The bad news keeps on coming for Athletics’ left-hander Brett Anderson.
According to Jane Lee of MLB.com, Athletics manager Bob Melvin said yesterday that Anderson will remain in a walking boot for another four weeks after a scan of his right foot did not show enough healing. The 25-year-old won’t be reevaluated until the All-Star break, so the setback likely pushes his return until around late August at the earliest.
Anderson originally landed on the disabled list on May 1 with a sprained right ankle, but he suffered a stress fracture of the navicular bone in his right foot while he was out on a minor league rehab assignment. It wasn’t too long ago that he was considered one of the most promising young left-handers in the game, but injuries have limited him to a total of 259 2/3 innings at the major league level since his rookie season in 2009.
Roger Clemens will be an analyst for ESPN when the defending World Series champion Houston Astros host the Chicago White Sox on opening day.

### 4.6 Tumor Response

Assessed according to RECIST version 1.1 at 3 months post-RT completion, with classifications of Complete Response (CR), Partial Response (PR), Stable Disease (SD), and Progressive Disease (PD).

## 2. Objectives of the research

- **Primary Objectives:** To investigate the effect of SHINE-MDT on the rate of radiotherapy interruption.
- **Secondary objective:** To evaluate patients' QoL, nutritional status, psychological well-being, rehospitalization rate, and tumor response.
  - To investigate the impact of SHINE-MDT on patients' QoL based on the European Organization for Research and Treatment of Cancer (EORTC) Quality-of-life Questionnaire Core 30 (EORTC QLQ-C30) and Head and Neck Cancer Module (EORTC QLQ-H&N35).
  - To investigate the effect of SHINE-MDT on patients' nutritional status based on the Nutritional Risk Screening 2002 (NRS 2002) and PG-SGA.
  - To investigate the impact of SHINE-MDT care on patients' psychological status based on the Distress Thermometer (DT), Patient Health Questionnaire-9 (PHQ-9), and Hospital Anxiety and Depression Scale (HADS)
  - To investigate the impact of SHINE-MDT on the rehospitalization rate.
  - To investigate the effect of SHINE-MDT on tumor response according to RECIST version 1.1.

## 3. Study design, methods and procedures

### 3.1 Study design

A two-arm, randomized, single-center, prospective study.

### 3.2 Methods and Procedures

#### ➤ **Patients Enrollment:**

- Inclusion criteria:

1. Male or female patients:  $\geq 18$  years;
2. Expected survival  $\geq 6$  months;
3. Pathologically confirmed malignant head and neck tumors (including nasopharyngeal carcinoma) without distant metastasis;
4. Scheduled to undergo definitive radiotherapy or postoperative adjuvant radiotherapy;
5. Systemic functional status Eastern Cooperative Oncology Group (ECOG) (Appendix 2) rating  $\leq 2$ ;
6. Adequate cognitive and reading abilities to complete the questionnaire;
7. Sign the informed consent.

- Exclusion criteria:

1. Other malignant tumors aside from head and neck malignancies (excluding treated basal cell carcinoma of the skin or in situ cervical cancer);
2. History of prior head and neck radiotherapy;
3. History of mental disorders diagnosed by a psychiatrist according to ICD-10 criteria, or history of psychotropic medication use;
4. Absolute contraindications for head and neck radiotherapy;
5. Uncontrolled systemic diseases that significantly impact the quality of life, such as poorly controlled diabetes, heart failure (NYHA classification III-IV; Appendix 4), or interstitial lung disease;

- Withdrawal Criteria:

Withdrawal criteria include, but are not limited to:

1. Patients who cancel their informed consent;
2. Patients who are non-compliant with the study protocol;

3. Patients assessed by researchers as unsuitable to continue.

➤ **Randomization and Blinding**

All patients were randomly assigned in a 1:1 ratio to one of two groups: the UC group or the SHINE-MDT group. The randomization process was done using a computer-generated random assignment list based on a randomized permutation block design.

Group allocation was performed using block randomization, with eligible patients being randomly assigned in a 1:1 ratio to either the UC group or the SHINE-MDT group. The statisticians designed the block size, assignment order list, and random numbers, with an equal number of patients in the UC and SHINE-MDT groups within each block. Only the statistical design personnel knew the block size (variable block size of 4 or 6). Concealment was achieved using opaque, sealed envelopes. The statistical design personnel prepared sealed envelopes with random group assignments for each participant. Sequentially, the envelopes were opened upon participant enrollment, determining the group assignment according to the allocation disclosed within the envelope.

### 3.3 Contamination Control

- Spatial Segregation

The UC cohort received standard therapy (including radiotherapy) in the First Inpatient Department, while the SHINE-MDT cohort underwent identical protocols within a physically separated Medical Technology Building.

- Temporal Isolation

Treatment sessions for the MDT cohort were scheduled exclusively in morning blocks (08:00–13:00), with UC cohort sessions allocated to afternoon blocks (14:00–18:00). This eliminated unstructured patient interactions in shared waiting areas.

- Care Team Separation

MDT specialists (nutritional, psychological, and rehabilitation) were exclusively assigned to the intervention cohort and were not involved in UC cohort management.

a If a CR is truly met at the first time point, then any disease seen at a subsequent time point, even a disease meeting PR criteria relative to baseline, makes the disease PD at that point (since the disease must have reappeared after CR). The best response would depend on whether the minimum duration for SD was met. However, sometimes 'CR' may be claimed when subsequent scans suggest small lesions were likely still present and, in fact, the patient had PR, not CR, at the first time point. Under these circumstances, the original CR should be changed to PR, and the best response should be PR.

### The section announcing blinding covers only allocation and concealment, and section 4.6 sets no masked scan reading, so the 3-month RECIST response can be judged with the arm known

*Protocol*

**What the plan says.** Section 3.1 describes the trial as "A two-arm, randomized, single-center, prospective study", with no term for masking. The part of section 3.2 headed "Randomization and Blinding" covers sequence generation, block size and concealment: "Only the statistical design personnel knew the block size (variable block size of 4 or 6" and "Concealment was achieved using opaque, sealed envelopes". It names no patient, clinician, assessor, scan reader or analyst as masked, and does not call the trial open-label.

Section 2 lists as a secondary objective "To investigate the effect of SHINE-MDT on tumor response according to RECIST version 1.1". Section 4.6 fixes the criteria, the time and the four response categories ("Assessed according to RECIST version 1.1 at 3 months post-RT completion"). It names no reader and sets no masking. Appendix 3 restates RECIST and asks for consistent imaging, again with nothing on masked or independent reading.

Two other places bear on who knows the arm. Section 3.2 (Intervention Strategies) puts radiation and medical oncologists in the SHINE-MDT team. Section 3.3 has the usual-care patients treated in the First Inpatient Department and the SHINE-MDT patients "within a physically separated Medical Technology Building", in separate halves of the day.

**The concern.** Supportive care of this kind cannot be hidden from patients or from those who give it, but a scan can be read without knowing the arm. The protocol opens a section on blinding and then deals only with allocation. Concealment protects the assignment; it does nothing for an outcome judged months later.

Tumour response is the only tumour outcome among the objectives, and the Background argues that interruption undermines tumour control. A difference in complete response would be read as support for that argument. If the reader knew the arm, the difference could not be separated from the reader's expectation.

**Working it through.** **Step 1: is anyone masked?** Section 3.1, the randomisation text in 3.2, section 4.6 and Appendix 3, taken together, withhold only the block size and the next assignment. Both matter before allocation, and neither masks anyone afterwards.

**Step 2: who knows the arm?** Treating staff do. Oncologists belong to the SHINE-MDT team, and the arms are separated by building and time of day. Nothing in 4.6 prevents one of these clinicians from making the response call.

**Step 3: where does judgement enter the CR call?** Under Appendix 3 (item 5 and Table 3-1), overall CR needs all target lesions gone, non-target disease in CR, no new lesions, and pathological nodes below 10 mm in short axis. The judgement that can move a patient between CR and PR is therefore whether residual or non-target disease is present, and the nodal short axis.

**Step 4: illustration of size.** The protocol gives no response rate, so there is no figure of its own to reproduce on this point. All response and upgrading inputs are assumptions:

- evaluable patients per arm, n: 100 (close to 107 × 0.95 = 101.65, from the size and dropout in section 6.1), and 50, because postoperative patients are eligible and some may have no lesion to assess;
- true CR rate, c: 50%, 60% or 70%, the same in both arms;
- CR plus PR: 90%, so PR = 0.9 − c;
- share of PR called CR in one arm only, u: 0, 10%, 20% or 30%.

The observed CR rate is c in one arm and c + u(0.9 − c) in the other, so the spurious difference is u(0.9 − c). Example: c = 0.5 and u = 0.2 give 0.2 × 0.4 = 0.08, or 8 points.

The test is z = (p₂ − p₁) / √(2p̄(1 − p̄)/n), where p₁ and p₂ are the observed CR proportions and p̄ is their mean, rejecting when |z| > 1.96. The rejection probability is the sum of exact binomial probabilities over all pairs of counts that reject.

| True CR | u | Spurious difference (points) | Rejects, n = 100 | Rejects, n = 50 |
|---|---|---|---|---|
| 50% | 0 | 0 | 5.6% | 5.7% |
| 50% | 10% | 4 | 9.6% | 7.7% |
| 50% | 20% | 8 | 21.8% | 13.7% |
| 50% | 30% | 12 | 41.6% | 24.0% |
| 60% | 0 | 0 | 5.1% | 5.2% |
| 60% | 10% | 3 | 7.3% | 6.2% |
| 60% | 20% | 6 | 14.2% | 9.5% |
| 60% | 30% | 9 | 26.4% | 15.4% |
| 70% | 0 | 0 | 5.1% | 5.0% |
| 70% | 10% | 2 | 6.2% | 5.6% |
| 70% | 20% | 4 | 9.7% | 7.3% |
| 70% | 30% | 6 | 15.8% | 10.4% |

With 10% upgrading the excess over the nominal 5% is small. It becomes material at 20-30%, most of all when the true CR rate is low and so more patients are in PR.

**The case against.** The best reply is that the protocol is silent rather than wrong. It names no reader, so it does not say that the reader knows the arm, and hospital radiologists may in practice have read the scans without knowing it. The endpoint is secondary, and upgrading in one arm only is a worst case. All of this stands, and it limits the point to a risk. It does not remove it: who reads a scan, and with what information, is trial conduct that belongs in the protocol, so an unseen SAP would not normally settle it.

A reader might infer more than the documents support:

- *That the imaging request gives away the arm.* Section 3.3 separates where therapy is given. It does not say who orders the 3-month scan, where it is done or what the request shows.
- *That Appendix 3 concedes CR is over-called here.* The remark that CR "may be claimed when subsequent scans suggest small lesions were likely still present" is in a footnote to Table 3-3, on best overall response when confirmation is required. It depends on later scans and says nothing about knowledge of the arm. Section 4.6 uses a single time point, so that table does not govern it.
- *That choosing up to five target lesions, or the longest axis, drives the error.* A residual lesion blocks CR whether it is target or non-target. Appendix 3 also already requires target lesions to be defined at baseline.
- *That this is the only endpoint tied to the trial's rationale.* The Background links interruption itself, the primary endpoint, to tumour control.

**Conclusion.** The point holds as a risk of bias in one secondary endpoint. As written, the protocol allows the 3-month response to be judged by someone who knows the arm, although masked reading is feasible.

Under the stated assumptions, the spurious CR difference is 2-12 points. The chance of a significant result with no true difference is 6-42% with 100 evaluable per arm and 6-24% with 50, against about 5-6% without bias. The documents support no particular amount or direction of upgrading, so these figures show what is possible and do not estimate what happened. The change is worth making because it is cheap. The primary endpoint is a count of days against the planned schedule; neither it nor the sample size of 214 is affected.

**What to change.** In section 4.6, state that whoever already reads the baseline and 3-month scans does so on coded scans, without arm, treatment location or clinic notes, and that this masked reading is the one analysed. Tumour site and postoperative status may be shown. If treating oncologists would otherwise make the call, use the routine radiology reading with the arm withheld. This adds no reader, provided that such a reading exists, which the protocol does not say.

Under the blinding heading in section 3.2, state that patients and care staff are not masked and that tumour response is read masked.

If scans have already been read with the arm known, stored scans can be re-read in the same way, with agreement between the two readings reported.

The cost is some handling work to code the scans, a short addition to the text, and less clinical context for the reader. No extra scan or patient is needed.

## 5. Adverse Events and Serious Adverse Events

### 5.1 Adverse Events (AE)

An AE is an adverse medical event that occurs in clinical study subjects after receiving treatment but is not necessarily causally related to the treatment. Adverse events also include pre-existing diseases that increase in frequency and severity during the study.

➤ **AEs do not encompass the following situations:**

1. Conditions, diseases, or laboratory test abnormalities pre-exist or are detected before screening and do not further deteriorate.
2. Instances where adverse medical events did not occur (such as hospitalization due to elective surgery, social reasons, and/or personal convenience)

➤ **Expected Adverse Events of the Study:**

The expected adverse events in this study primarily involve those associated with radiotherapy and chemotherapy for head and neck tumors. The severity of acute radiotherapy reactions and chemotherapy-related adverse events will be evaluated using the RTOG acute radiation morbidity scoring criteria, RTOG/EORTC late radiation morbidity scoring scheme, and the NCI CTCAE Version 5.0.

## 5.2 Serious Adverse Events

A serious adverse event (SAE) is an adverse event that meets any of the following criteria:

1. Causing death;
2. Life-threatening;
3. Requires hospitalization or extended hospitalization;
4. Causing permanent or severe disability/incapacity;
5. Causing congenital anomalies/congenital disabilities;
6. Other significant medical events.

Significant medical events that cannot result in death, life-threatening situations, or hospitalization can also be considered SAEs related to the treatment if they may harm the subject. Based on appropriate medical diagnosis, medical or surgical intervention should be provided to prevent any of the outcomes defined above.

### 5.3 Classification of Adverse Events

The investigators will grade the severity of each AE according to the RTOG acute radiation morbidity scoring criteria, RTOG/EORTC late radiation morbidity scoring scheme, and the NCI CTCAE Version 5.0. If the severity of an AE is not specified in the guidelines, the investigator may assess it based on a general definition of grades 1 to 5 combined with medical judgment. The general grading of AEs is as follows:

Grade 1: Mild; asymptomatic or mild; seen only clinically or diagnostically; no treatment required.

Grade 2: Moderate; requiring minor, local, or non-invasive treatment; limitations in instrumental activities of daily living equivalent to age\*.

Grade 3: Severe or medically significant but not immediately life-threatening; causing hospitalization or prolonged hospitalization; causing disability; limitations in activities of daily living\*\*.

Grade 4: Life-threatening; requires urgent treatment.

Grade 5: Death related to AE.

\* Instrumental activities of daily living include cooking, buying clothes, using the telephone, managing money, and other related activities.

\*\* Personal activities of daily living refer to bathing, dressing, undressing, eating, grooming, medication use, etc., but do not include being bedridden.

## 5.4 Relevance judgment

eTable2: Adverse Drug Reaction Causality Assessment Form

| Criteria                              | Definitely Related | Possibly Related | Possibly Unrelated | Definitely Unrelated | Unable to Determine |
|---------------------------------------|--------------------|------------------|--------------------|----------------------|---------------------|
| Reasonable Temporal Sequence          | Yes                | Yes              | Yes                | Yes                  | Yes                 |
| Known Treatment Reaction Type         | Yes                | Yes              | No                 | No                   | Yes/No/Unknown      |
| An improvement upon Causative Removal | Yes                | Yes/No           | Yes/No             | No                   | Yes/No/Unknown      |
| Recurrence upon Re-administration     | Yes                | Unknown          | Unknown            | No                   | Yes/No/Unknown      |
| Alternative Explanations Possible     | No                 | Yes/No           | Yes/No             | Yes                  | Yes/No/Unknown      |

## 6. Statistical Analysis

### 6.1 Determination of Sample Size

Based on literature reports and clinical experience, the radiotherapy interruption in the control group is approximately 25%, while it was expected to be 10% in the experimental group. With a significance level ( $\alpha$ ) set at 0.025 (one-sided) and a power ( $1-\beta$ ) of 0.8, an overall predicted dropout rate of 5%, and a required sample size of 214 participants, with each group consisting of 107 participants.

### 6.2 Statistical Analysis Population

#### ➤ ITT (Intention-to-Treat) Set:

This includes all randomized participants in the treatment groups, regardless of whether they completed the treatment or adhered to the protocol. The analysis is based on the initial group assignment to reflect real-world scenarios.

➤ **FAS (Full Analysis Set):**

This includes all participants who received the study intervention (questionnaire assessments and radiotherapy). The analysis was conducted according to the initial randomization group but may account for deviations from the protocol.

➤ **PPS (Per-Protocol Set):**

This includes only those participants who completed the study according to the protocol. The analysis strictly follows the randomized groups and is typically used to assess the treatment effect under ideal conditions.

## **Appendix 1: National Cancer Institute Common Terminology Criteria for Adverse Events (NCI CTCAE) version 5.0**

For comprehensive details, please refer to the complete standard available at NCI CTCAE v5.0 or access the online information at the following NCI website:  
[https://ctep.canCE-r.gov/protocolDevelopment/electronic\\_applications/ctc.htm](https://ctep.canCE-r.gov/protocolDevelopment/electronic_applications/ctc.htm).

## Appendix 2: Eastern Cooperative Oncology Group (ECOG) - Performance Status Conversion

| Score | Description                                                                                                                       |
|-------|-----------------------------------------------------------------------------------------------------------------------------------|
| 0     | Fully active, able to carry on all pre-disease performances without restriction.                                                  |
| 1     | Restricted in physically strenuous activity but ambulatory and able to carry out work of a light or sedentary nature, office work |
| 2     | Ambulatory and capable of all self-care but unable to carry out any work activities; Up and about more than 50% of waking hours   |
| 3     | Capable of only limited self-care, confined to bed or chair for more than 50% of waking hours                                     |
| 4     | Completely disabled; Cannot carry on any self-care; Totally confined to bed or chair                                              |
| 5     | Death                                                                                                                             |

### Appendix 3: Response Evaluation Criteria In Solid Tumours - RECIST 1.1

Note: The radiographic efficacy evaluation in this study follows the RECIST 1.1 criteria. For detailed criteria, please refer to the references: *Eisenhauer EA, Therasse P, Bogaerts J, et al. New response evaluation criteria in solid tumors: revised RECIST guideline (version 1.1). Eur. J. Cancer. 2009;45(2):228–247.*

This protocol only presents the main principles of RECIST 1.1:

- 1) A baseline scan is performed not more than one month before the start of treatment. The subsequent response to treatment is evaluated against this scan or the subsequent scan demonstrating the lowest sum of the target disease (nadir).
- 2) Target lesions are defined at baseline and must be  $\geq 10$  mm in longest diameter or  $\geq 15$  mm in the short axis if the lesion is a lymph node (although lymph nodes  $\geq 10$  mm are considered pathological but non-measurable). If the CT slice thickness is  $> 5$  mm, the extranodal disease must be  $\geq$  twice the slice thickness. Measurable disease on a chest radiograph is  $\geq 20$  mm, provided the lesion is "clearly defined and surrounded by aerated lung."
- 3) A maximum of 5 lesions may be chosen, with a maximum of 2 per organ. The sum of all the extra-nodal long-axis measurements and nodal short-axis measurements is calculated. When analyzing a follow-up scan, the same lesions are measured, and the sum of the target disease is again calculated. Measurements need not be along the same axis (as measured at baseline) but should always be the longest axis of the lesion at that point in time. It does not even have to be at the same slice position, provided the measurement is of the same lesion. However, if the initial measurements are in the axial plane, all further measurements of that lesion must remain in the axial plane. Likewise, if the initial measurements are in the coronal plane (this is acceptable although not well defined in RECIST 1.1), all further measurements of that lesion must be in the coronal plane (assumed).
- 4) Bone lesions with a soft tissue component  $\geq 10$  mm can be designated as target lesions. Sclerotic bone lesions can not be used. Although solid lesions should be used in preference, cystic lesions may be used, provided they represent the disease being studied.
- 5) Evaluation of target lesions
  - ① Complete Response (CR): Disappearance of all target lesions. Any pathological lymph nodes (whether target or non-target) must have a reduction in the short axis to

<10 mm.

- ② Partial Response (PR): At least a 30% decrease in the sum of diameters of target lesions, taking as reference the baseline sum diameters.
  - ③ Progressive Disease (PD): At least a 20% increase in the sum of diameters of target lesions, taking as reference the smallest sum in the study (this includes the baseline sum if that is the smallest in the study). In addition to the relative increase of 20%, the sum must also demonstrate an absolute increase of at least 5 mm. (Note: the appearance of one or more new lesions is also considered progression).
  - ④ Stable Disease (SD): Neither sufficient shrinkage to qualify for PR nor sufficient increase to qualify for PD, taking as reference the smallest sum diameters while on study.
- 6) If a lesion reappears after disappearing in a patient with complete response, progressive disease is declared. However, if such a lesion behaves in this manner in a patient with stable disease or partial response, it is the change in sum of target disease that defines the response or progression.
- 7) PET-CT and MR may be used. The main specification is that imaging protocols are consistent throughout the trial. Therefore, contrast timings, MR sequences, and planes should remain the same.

Clemens made four appearances on last year’s KayRod Cast with Michael Kay and Alex Rodriguez. He will be stepping in on March 30 for David Cone, who will be doing the New York Yankees opener against the San Francisco Giants on YES Network.
“Roger has been sort of a friend of ours for the last year, so to speak, he’s in. He’s been engaged, knowledgeable and really present,” said ESPN Vice President of Production Phil Orlins. “You know, whatever past may be, he’s still tremendously engaged and he really brought that every time he was with us.”
Clemens was a seven-time Cy Young winner but his career after baseball has been tainted by allegations of performance-enhancing drug use. He is a Houston native and pitched for the Astros for three seasons.
Orlins said that with the rules changes and pitch clock, it is important to have a pitcher in the booth with Karl Ravech and Eduardo Perez.
“We don’t feel like we have to have the dynamic of Eduardo with a pitcher, but we certainly think that works. Throw in the added factor of rule changes and it is better to have a batter-pitcher perspective,” Orlins said.
Orlins did not say if this would open the door for future opportunities for Clemens as an ESPN analyst.